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Michigan Rivers Before European Settlement
Date and Time:05/23/2012 - 10:30am - 11:30am
Location:Lake Superior Hall, NOAA Great Lakes Environmental Research Lab, Ann Arbor
Cooperative Institute for Limnology and Ecosystems Research, NOAA Great Lakes Environmental Research Lab
James Selegean, USACE-Detroit District
Many of the rivers that are familiar to Michiganders would have been unrecognizable 200 years ago. Urban rivers such as the Clinton, Rouge and Huron have lost their forest cover and have been largely paved. Dams, levees and concrete channels have further added to their alteration. Similarly, agricultural watersheds, such as the St. Joseph, Grand and Saginaw, have experienced a nearly complete conversion to agronomy.
This seminar will provide insight into what the rivers in Michigan were like before European settlement. This insight is gained by drawing on a diverse collection of data sources, including the journals of the early explorers, historic government maps, documents, surveys, paintings and postcards. Quantitative insight was obtained through the application of a numerical model to simulate sediment and water yield under both pre- and post-European settlement conditions.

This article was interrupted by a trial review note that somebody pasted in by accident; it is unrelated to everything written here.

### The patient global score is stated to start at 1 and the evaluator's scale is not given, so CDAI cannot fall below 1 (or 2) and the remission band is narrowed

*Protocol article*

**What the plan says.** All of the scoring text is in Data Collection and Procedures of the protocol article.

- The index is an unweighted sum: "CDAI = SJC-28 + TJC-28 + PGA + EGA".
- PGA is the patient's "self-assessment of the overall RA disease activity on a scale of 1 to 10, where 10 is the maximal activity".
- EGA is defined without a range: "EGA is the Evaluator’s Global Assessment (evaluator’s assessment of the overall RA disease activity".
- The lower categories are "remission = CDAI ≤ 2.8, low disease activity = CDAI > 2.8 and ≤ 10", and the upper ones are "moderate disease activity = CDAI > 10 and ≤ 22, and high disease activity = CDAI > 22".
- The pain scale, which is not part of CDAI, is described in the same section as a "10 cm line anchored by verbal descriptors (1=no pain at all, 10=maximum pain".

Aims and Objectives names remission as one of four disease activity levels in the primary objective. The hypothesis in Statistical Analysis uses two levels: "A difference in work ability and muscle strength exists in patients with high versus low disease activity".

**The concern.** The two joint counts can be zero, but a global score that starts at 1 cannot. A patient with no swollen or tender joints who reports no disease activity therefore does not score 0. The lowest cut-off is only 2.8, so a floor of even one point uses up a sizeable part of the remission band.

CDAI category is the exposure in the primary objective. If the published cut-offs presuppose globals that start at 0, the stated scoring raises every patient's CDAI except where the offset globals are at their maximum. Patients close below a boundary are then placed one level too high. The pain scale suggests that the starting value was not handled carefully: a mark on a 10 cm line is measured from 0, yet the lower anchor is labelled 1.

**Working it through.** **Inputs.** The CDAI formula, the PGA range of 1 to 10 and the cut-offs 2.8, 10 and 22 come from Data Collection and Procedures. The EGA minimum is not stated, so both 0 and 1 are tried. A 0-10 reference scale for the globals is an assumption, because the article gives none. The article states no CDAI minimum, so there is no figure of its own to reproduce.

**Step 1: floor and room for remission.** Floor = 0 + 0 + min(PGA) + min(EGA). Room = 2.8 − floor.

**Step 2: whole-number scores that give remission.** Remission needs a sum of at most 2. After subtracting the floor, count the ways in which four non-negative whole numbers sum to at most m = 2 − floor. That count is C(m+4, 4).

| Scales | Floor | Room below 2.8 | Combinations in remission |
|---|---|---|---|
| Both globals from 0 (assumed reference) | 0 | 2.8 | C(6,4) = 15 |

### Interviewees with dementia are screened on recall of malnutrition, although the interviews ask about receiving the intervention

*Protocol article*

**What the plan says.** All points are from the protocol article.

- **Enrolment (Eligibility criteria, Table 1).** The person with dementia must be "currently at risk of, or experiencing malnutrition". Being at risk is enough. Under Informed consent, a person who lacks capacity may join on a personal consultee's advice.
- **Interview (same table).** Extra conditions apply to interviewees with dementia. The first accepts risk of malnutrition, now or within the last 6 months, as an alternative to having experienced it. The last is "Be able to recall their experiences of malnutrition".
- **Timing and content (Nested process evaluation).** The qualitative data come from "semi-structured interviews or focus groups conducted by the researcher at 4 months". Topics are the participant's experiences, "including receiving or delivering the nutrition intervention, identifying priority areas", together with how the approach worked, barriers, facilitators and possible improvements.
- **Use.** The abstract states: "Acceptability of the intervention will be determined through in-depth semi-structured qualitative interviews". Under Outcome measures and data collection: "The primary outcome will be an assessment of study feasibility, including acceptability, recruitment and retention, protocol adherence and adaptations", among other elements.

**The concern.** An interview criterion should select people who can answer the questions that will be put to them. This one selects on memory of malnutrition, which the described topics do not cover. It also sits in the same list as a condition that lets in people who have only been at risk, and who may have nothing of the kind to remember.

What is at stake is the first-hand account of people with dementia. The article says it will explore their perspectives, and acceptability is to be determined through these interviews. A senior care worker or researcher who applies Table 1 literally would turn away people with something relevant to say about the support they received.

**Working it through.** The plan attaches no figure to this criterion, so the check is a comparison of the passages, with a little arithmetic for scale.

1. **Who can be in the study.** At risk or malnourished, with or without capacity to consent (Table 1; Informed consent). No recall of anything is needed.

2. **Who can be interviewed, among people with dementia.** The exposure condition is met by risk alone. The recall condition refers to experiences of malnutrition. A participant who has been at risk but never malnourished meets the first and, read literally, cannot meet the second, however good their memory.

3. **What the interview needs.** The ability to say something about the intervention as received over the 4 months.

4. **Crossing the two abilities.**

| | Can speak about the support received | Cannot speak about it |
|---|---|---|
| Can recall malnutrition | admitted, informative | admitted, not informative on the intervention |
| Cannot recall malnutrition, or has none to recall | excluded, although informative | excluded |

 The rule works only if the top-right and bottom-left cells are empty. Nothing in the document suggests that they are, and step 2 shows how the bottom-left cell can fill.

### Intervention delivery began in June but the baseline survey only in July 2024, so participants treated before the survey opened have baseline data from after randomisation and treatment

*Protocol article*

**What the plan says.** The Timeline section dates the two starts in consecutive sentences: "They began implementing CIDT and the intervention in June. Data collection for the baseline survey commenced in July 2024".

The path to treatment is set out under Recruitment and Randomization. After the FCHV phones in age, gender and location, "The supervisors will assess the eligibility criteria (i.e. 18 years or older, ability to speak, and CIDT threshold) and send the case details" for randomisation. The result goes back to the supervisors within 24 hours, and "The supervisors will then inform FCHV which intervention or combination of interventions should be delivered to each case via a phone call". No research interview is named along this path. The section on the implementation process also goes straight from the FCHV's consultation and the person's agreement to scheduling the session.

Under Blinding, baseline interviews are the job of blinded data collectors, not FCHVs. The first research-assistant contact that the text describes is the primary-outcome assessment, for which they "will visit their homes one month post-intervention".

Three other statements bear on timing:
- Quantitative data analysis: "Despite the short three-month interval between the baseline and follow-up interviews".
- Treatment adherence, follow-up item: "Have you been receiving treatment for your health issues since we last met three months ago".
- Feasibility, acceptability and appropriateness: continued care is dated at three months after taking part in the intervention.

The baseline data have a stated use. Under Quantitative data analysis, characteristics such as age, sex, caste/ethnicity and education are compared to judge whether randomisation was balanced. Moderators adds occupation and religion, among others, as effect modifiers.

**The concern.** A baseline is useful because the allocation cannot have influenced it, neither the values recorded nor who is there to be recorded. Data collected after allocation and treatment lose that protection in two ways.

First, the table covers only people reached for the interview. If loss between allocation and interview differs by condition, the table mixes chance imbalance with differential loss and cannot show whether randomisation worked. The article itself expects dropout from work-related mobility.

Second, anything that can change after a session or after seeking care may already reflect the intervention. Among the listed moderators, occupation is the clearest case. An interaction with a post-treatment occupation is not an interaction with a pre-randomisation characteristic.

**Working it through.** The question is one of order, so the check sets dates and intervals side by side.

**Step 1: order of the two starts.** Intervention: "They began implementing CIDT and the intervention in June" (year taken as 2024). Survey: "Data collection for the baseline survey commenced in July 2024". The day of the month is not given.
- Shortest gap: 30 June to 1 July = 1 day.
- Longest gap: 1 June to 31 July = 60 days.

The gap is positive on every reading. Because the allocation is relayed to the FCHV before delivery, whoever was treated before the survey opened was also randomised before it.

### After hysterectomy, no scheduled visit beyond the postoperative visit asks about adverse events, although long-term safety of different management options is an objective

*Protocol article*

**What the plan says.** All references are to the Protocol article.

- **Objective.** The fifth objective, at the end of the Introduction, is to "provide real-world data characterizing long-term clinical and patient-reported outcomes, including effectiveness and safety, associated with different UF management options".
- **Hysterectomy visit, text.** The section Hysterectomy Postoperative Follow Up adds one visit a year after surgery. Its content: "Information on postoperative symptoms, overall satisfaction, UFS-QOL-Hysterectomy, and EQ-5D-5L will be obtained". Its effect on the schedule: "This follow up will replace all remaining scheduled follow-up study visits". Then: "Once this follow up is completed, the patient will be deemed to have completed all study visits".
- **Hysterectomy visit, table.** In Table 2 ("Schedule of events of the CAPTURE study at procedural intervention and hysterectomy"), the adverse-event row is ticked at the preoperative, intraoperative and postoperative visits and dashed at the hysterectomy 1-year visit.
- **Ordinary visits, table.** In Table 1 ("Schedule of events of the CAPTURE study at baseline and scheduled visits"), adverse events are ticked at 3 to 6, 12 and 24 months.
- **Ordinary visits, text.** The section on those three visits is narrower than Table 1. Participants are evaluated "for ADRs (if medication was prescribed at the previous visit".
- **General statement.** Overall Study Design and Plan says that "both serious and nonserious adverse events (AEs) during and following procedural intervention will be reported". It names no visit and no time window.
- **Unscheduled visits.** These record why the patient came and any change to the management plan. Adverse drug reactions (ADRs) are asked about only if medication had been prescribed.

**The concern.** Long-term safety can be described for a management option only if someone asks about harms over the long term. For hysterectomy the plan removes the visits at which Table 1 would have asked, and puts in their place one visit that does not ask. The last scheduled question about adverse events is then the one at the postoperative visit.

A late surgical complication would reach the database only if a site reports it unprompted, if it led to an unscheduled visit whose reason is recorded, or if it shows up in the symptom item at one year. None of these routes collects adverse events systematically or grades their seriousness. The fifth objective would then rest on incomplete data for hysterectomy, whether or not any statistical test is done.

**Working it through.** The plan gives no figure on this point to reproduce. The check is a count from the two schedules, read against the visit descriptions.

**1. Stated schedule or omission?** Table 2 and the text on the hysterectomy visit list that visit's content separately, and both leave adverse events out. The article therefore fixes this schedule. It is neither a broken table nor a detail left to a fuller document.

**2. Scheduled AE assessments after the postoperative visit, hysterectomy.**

The seminar is also available remotely as a webinar. To reserve your seat, visit https://www2.gotomeeting.com/register/602088522. After registering, you'll receive a confirmation email with information about how to join the webinar. System requirements for attendees using a PC are Windows 7, Vista, XP or 2003 server. System requirements for attendees using a Macintosh are Mac OS X 10.5 or newer.